Explained: Dark Streak UFO Photo - Barn Swallow + Motion Blur

Mick West

Staff member
UFO Barn Swallow.jpg

This photo of some dark streaks seeming to emerge from clouds is a popular addition to compilations of UFO "beams in the sky" or "interdimensional visitor". Here's an example usage I just saw on Facebook:
Metabunk 2018-08-26 09-35-58.jpg
(The images on the left are light pillars - a real phenomenon caused by light reflecting off ice in the air, and a frame from a hoax video of a "portal".)

But the dark streak UFO is puzzling if you are unfamiliar with how motion blur works.
Metabunk 2018-08-26 09-41-28.jpg

It kind of looks like it's emerging from the clouds, as it somewhat lines up with one edge. You might recognize the distinctive shape of the swallow's tail, but then you could be persuaded to discount that because where is the rest of the swallow?

The answer is that the motion blur is in the direction of travel, and the tail feathers jut out behind the bird in that same direction. If motion blur (either real or simulated) happens to a long object that is parallel to the motion, then it remains solid in the middle. If the blur is perpendicular to the object, then it will become transparent. We can demonstrate this with an X shape on a cloudy background. Note in the blur controls, the line across the circle indicates the direction of the motion blur.
Motion Blur effects of direction.jpg


The arms of the X that are in the same direction as the motion remain as quite visible (but elongated) black lines. The perpendicular arms (like the wings of the bird) are blurred to a transparent grey.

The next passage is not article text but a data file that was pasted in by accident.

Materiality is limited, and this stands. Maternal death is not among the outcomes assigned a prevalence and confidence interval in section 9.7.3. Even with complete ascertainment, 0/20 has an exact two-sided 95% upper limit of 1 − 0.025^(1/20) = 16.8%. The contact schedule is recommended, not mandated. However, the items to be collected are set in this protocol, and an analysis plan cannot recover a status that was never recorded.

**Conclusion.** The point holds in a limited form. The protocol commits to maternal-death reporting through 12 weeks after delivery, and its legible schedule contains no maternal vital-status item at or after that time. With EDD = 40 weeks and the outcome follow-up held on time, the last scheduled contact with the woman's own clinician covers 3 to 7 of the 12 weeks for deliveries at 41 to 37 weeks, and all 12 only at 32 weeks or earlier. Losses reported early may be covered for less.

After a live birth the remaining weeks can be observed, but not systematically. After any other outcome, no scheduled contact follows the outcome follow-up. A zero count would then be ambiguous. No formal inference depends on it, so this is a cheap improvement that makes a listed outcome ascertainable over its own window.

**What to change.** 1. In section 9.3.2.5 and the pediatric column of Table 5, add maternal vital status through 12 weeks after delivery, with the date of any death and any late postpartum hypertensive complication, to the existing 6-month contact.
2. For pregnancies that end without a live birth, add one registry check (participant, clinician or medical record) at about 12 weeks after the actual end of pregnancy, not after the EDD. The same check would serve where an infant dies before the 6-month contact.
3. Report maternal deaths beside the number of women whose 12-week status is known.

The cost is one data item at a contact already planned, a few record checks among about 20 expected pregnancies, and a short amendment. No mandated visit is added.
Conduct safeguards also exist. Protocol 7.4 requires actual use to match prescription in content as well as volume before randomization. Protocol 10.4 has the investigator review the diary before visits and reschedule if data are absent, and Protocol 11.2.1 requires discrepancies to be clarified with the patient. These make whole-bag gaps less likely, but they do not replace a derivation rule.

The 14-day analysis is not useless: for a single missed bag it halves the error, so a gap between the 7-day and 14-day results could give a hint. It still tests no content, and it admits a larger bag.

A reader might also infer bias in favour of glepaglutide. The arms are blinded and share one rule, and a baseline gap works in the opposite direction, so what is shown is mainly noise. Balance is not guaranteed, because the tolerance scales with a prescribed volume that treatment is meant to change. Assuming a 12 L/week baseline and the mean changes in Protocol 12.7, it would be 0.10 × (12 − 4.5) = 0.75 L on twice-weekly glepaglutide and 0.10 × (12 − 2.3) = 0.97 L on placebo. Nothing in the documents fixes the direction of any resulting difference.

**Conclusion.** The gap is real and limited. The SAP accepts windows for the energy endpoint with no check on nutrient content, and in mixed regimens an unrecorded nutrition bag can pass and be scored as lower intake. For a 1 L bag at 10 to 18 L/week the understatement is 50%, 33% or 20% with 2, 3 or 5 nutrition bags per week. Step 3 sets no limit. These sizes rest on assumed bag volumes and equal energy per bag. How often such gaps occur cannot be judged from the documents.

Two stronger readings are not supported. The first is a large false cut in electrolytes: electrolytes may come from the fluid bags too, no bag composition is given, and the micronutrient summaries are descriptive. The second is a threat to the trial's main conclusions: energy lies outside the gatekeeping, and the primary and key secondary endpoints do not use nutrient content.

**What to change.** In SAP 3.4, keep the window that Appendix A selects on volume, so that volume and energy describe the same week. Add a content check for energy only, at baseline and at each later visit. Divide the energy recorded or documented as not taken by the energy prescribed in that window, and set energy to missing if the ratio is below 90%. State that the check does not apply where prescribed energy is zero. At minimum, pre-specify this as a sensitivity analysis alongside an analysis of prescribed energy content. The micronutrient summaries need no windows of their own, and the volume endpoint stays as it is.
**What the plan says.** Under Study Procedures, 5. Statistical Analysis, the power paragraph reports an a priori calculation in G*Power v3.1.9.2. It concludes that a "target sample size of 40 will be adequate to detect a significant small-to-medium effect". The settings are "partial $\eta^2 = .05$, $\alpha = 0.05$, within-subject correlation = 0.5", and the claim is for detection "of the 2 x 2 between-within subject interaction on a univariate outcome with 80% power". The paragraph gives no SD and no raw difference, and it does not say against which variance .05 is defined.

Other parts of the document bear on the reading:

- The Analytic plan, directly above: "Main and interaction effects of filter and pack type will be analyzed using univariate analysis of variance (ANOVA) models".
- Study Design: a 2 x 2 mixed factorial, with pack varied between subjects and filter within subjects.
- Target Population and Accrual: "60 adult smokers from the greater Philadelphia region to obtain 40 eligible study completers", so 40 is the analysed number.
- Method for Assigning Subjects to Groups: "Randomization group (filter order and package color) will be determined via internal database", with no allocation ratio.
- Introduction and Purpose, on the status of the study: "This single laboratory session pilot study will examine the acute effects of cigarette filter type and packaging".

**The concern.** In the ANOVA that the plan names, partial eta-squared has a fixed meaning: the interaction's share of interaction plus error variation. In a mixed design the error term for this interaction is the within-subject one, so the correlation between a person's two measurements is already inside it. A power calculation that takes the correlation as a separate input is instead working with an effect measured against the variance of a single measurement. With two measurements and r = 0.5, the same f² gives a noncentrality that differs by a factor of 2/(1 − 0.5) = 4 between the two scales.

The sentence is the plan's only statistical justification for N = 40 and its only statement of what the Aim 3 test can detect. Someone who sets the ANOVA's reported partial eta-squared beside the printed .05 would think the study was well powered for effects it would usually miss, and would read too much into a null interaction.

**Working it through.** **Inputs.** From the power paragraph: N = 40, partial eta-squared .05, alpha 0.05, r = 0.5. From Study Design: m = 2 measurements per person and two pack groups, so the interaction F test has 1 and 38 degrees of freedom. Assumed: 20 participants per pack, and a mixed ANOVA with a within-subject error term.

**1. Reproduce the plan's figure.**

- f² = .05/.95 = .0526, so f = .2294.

Because the X (like the bird) is black in this image, you can't see the blurring of the image inside the tail, so it just looks like a non-blurred sharp edged object. Really though it's a blurry streak that just lines up right to keep the edges sharp.

Here's another demonstration. I printed out a silhouette of the bird then took two photos of it. In one image I did not move it, in the other I yanked the sheet of paper in the normal direction of flight. You see the wings blur away, and the streaks of the tail remain distinct with a dark region for the body.
Metabunk 2018-08-26 11-02-53.jpg

You can also duplicate the basic effect with a smart phone and an app like Slow Shutter:
Metabunk 2018-08-26 11-23-15.jpg
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